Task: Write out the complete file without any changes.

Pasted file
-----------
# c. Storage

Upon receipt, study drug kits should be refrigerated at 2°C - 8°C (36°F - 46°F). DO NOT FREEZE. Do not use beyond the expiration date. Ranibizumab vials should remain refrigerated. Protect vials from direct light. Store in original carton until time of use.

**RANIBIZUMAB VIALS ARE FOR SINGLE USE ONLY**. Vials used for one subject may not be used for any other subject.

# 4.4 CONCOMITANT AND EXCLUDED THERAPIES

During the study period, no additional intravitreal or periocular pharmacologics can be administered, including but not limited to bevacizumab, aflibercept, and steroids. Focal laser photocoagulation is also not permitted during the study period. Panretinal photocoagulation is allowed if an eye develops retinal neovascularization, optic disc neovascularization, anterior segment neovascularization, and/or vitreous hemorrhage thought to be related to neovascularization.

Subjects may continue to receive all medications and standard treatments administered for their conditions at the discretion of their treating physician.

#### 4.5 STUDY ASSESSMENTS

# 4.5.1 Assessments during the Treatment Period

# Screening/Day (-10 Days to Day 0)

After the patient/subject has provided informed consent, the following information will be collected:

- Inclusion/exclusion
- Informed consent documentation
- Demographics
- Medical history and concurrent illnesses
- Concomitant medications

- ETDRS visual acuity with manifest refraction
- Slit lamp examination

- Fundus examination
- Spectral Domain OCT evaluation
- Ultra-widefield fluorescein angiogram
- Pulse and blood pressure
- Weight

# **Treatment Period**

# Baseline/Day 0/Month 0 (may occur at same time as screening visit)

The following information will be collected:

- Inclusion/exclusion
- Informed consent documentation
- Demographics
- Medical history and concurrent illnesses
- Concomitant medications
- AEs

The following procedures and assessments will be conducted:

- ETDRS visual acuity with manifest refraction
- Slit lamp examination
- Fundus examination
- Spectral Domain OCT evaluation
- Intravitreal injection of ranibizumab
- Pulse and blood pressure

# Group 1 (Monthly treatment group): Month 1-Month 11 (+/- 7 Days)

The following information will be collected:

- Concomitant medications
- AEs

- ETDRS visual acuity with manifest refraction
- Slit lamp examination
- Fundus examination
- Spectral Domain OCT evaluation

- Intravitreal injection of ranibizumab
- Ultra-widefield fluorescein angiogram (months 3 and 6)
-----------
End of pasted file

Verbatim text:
# c. Storage

Upon receipt, study drug kits should be refrigerated at 2°C - 8°C (36°F - 46°F). DO NOT FREEZE. Do not use beyond the expiration date. Ranibizumab vials should remain refrigerated. Protect vials from direct light. Store in original carton until time of use.

**RANIBIZUMAB VIALS ARE FOR SINGLE USE ONLY**. Vials used for one subject may not be used for any other subject.

# 4.4 CONCOMITANT AND EXCLUDED THERAPIES

During the study period, no additional intravitreal or periocular pharmacologics can be administered, including but not limited to bevacizumab, aflibercept, and steroids. Focal laser photocoagulation is also not permitted during the study period. Panretinal photocoagulation is allowed if an eye develops retinal neovascularization, optic disc neovascularization, anterior segment neovascularization, and/or vitreous hemorrhage thought to be related to neovascularization.

Subjects may continue to receive all medications and standard treatments administered for their conditions at the discretion of their treating physician.

#### 4.5 STUDY ASSESSMENTS

# 4.5.1 Assessments during the Treatment Period

# Screening/Day (-10 Days to Day 0)

After the patient/subject has provided informed consent, the following information will be collected:

- Inclusion/exclusion
- Informed consent documentation
- Demographics
- Medical history and concurrent illnesses
- Concomitant medications

- ETDRS visual acuity with manifest refraction
- Slit lamp examination

- Fundus examination
- Spectral Domain OCT evaluation
- Ultra-widefield fluorescein angiogram
- Pulse and blood pressure
- Weight

# **Treatment Period**

# Baseline/Day 0/Month 0 (may occur at same time as screening visit)

The following information will be collected:

- Inclusion/exclusion
- Informed consent documentation
- Demographics
- Medical history and concurrent illnesses
- Concomitant medications
- AEs

The following procedures and assessments will be conducted:

- ETDRS visual acuity with manifest refraction
- Slit lamp examination
- Fundus examination
- Spectral Domain OCT evaluation
- Intravitreal injection of ranibizumab
- Pulse and blood pressure

# Group 1 (Monthly treatment group): Month 1-Month 11 (+/- 7 Days)

The following information will be collected:

- Concomitant medications
- AEs

- ETDRS visual acuity with manifest refraction
- Slit lamp examination
- Fundus examination
- Spectral Domain OCT evaluation

- Intravitreal injection of ranibizumab
- Ultra-widefield fluorescein angiogram (months 3 and 6)